This USGS activity leads students to an understanding of what remote sensing means and how researchers use it to study changes to the Earth’s surface, such as deforestation.
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The purpose of this activity is to have students use an Earth Systems perspective to identify the various causes associated with changes to Earth's forests as they review Landsat imagery of site locations from around the world.
This investigation introduces students to the significant environmental changes occurring around the world. The investigation uses NASA satellite images of Brazil to illustrate deforestation as one type of environmental change.
This activity is modified from the USDA/US Forest Services' lesson found in the Natural Inquirer newsletter. The purpose of this hands-on activity is to engage students in a similar process for monitoring forests as NASA scientists use to study the Biosphere, whereby they apply what they know of
This activity is designed to introduce students to geologic processes on Earth and how to identify geologic features in images. It will also introduce students to how scientists use Earth to gain a better understanding of other planetary bodies in the solar system.
In this mini-lesson, students analyze soil moisture quantities associated with Hurricane Harvey around Houston, Texas on August 25, 2017.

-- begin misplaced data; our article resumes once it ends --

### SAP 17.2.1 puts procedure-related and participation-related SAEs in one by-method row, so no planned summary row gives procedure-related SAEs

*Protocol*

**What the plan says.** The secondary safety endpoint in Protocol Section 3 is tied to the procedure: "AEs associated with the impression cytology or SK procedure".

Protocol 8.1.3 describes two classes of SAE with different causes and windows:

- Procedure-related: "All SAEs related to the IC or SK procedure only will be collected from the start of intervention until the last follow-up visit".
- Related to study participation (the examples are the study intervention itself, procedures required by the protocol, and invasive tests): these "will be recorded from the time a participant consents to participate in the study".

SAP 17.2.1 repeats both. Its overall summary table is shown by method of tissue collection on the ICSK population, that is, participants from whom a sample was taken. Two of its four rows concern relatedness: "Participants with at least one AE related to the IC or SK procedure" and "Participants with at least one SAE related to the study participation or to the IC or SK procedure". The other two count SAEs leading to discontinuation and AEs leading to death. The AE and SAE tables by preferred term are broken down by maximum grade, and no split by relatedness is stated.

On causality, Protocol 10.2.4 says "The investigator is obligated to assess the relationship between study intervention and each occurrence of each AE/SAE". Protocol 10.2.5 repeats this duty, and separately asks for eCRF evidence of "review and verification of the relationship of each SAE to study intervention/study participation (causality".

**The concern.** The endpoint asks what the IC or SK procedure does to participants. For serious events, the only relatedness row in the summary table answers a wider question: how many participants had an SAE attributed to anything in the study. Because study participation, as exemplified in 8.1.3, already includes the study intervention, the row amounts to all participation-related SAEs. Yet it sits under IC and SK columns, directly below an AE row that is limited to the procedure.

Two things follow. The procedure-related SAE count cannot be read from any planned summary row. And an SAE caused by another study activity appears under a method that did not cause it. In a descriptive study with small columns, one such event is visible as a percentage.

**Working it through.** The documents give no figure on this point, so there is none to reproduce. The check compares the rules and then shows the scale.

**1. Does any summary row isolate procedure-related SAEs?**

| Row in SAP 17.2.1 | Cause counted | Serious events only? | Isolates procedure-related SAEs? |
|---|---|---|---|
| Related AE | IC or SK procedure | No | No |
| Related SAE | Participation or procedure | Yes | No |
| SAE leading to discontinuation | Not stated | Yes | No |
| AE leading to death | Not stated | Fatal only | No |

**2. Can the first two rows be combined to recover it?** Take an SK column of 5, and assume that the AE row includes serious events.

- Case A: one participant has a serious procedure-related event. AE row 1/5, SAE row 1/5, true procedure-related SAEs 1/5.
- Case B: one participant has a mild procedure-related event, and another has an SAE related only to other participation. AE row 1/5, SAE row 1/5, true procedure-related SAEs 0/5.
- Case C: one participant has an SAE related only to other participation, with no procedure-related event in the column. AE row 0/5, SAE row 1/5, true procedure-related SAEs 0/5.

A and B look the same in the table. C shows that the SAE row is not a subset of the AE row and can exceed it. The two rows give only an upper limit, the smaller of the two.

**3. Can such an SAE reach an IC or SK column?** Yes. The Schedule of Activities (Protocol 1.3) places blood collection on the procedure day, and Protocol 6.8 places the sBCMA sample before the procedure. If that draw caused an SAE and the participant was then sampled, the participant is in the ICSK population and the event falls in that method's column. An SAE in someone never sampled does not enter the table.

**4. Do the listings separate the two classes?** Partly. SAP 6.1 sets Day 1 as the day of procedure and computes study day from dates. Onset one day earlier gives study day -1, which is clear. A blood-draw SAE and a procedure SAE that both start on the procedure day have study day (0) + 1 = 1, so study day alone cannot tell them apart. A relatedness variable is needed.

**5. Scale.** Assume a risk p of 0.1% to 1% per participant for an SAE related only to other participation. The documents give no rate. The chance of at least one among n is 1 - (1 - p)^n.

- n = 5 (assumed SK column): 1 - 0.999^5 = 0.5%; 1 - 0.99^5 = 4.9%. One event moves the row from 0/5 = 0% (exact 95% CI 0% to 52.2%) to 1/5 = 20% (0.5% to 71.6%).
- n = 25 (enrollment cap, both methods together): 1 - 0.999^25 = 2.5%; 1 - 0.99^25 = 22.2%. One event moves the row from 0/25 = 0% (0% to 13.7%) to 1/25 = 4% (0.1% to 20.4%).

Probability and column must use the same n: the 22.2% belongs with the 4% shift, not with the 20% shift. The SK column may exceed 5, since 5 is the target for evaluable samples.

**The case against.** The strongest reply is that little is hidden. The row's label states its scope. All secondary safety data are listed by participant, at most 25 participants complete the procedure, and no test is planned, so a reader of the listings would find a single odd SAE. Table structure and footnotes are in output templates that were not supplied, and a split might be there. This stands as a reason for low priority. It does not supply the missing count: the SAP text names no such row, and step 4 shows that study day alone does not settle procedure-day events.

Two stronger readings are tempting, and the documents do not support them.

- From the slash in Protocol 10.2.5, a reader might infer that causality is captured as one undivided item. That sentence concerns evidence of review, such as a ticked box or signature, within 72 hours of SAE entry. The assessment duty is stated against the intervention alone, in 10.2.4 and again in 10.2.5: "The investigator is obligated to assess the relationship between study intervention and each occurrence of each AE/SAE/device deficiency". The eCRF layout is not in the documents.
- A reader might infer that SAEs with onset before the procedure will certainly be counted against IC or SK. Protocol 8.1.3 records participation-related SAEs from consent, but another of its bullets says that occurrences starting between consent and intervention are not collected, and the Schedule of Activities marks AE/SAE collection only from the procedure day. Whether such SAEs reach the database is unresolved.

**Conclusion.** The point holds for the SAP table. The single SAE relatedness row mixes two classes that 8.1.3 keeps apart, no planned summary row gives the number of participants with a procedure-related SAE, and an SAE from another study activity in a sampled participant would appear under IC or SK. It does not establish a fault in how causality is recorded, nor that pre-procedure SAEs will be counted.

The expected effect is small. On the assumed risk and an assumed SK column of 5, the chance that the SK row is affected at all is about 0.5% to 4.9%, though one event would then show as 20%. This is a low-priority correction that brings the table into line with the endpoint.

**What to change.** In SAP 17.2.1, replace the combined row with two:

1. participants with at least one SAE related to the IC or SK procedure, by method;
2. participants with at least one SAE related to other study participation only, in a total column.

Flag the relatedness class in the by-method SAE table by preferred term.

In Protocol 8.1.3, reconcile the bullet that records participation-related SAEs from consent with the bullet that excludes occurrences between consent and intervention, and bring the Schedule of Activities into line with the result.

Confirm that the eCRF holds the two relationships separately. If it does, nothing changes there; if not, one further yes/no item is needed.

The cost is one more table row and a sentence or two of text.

The radar measurements made by NASA's Soil Moisture Active Passive (SMAP) observatory are sensitive to whether land surfaces are frozen or thawed. Students analyze two maps of SMAP data to make inferences about changes to the Arctic's Geosphere showing spring thaw.
In this activity, students explore three indicators of drought are: soil moisture, lack of precipitation, and decreased streamflows. Students investigate each of these parameters develop a sense for the effects of drought on land.
Use the Data Literacy Cubes to guide students’ exploration of data to enrich their observations and inferences. This is a flexible resource that may be used with a variety of graphical representations of data. This activity requires a graph for students to evaluate. For the purposes
Students solve math problems to compare the carbon dioxide generated by the airline industry, a large volcanic eruption, and burning oil.